Cybersecurity

Ransomware gang claims to have snatched British royal family’s healthcare records

King Edward VII Hospital has acknowledged the breach impacted a “small subset” of patients.
article cover

Hollie Adams/Getty Images

· 3 min read

Top insights for IT pros

From cybersecurity and big data to cloud computing, IT Brew covers the latest trends shaping business tech in our 4x weekly newsletter, virtual events with industry experts, and digital guides.

Rhysida, the ransomware gang that has claimed responsibility for a recent cyberattack on the British Library, now claims to have hit a private hospital and stolen data, including health records for the royal family.

Computer Weekly reported that last week, the group posted to its site on the dark web bragging of an attack on London’s King Edward VII Hospital, providing evidence such as images depicting “copies of X-rays, medical reports, prescriptions, and registration forms.” Rhysida also allegedly said it would sell the data at auction at a starting price of 10 bitcoin (roughly $435,000), threatening that in the absence of a buyer it would release the stolen information on Dec. 5.

Rhysida’s threats explicitly mention “Data from the Royal Family,” according to Protocol.

The Telegraph reported it is “understood that the Royal family members’ medical data is held separately to the system that was hacked, and was unaffected,” though it didn’t elaborate beyond mentioning the National Cyber Security Centre and police are investigating. In a statement to IT Brew, a spokesman for the hospital, Donald Steele, acknowledged a “security incident involving temporary, unauthorized access to our systems,” though said it had taken “immediate steps to mitigate the incident’s impact” and continue patient care. The hospital added that a “small amount” of data was taken.

“While this was primarily benign hospital systems data, a limited amount of patient information was copied, and we are notifying a small subset of our patient database about this,” the statement continued. “The vast majority of patients are not affected by this in any way, and we offer our apologies for any concern this incident may cause.”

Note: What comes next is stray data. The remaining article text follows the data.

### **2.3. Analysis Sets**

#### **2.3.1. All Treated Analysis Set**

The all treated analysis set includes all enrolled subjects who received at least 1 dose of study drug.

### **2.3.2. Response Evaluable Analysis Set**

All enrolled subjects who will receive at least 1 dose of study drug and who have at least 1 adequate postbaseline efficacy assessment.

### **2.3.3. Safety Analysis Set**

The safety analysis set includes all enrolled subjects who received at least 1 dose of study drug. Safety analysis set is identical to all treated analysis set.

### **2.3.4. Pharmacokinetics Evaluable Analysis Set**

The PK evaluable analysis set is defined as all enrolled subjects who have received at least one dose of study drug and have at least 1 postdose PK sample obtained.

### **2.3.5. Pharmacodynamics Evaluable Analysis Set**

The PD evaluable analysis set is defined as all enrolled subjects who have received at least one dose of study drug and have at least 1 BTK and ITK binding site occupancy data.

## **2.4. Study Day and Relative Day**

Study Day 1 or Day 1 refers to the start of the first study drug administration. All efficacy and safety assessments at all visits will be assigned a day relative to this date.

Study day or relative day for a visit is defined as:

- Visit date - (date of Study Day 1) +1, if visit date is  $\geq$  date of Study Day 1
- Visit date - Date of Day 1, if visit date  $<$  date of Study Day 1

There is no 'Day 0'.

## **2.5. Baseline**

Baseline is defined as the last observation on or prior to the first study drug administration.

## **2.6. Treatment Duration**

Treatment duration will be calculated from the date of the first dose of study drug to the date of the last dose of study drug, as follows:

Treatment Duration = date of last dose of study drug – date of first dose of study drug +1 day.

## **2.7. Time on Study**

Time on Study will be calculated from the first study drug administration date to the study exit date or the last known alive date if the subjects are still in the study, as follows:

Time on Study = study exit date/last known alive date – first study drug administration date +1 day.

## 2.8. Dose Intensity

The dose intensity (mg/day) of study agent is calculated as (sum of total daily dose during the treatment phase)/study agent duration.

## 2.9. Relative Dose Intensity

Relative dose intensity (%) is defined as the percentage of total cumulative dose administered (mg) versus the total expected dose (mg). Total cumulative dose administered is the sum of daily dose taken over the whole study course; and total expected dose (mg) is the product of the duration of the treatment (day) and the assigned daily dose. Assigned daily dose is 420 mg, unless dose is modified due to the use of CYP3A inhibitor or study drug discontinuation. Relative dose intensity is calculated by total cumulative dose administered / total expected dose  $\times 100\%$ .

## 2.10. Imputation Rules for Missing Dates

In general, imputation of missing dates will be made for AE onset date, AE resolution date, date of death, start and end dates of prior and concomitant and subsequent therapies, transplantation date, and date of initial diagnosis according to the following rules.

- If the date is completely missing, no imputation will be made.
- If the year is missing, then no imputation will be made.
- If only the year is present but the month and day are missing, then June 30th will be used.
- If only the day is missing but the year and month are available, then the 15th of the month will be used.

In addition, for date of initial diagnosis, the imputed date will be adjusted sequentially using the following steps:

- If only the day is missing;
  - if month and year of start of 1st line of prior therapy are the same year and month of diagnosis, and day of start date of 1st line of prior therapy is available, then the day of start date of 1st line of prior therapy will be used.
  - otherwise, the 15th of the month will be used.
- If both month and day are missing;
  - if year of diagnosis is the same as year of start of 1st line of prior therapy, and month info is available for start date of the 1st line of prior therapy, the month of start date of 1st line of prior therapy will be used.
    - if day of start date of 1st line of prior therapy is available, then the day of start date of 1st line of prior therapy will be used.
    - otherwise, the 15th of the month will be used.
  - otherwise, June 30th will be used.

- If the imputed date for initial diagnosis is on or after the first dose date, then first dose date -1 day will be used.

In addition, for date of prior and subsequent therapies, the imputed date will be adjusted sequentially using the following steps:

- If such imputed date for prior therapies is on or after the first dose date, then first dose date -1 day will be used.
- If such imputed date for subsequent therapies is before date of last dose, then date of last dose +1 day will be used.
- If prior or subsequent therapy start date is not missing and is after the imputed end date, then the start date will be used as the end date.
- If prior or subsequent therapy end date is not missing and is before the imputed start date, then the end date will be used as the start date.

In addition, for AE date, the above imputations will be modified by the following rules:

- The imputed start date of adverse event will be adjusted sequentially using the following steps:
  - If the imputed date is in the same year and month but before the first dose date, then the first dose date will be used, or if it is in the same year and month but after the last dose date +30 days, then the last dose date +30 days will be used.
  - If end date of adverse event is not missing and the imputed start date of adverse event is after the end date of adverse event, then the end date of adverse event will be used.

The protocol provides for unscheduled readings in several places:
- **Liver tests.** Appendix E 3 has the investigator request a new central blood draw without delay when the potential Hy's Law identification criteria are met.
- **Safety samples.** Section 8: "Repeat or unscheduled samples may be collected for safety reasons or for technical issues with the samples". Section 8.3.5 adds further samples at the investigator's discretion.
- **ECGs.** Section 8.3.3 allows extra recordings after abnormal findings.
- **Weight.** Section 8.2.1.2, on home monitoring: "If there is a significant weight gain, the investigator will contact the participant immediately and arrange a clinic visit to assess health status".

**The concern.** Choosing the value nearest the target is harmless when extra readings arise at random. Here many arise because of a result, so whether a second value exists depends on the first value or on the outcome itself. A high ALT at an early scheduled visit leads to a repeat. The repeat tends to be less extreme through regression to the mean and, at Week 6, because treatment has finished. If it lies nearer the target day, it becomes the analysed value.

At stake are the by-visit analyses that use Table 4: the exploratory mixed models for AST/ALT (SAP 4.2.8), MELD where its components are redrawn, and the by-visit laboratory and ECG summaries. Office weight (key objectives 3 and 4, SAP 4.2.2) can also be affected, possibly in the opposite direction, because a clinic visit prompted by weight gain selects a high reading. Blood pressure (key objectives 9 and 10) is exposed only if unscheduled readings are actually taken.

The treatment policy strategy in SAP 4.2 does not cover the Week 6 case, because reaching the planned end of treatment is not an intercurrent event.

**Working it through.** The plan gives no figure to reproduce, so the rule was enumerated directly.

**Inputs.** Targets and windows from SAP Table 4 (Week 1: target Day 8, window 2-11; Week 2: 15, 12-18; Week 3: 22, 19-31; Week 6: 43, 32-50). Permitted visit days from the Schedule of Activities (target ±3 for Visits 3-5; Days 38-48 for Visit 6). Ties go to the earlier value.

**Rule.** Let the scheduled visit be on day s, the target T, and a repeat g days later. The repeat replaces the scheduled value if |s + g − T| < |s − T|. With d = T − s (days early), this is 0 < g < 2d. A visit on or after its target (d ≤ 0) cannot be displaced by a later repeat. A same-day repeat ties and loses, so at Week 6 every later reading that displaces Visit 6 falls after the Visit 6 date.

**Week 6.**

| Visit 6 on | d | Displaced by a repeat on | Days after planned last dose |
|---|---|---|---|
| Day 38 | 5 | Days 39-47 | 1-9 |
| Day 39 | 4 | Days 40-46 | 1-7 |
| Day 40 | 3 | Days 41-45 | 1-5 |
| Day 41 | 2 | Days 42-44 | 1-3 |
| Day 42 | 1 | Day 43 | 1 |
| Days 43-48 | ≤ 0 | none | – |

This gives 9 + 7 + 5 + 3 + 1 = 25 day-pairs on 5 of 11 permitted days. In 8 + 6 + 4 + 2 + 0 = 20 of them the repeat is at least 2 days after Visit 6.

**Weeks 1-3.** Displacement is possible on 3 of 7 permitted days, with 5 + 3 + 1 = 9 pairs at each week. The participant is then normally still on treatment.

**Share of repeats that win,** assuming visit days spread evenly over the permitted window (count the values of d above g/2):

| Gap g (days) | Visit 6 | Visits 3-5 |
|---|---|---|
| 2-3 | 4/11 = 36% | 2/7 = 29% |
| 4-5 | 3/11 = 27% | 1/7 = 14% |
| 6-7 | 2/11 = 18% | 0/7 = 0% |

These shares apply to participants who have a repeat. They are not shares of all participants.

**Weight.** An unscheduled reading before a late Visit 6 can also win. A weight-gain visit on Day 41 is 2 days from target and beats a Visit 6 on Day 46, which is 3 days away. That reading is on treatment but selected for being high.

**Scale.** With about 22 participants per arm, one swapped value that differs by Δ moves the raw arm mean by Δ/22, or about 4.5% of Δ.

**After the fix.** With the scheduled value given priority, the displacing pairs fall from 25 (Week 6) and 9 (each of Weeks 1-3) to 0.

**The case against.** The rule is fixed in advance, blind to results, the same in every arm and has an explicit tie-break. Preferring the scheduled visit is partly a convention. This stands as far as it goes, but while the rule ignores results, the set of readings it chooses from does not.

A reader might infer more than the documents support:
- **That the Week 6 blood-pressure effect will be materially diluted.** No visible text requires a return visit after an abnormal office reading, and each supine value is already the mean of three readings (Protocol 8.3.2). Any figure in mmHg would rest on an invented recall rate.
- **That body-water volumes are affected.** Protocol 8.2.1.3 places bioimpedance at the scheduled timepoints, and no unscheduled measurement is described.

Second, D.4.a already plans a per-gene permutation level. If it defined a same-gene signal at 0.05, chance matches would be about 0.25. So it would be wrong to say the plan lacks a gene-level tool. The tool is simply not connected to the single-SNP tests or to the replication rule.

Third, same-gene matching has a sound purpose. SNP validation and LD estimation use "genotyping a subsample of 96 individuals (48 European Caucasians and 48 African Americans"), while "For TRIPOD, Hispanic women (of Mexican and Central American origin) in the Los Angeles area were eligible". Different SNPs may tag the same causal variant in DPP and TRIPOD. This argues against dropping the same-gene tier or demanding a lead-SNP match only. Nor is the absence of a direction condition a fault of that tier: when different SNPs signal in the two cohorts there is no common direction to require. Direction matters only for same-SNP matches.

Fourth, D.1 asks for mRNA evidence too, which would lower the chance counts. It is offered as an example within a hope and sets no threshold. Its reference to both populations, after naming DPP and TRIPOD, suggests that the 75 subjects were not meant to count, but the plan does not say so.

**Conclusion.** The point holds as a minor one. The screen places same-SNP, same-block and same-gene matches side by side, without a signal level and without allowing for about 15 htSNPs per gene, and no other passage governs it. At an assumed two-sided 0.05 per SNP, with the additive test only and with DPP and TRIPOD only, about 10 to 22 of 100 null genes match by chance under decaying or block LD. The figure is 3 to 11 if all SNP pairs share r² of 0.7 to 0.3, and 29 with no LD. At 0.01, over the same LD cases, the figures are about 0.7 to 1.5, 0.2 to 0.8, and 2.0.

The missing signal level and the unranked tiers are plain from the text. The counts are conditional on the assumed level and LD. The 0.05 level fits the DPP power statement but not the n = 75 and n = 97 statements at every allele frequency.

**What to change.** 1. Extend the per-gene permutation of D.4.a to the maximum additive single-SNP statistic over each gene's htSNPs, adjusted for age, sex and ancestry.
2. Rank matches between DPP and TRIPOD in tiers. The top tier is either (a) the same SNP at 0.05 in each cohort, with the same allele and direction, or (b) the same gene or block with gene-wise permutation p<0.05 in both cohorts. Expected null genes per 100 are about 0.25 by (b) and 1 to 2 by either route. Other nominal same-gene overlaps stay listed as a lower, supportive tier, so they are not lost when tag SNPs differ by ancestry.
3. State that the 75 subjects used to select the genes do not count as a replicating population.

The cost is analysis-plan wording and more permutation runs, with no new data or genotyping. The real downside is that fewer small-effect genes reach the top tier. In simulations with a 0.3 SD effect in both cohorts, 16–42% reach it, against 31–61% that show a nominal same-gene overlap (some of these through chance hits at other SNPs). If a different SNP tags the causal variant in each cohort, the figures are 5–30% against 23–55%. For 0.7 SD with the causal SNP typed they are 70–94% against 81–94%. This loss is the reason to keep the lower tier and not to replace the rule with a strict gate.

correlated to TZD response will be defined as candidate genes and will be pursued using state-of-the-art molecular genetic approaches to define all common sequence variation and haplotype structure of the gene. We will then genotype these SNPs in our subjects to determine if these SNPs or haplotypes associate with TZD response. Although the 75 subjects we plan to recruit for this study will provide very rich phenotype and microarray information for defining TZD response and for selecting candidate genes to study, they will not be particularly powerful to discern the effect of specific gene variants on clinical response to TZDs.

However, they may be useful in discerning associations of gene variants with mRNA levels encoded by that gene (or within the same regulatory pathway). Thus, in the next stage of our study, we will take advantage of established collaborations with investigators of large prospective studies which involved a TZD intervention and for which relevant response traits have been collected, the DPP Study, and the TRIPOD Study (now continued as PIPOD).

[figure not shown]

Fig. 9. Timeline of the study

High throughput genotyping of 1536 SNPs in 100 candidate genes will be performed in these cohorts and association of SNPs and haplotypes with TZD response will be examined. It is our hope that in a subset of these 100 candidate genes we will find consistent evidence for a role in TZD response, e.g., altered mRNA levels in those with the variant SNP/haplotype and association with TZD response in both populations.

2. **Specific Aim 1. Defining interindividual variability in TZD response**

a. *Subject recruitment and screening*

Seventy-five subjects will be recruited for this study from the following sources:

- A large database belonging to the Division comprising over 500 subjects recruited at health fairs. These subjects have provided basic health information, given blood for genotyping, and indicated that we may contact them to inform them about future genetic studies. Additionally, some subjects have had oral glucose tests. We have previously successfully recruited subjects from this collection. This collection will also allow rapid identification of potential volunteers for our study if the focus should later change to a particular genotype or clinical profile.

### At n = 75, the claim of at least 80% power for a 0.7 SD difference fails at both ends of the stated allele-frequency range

According to Computer Weekly, health data related to the royal family is “subject to particularly stringent cyber security controls” which are the responsibility of organizations that handle it.

Although Rhysida is a relatively recent addition to the ransomware scene—the gang first reportedly emerged around May 2023—it has quickly built a reputation. In the attack on the British Library, the gang reportedly triggered a major outage and demanded a $745,000 ransom.

In November, the Department of Justice and Cybersecurity and Infrastructure Security Agency released a joint warning saying the group has struck targets in education, healthcare, manufacturing, information technology, and government sectors. According to the bulletin, the group specializes in “leveraging external-facing remote services to initially access and persist within a network,” as well as living-off-the-land techniques such as using native system admin tools to move laterally across targets.

Hospitals are common targets of opportunity for ransomware gangs, as they handle large amounts of sensitive health data on patients and are vulnerable to disruption. Just weeks ago, Ardent Health Services, a US chain which operates 30 hospitals in six states, recently diverted some patients from emergency rooms and postponed some elective procedures following a ransomware incident.

Top insights for IT pros

From cybersecurity and big data to cloud computing, IT Brew covers the latest trends shaping business tech in our 4x weekly newsletter, virtual events with industry experts, and digital guides.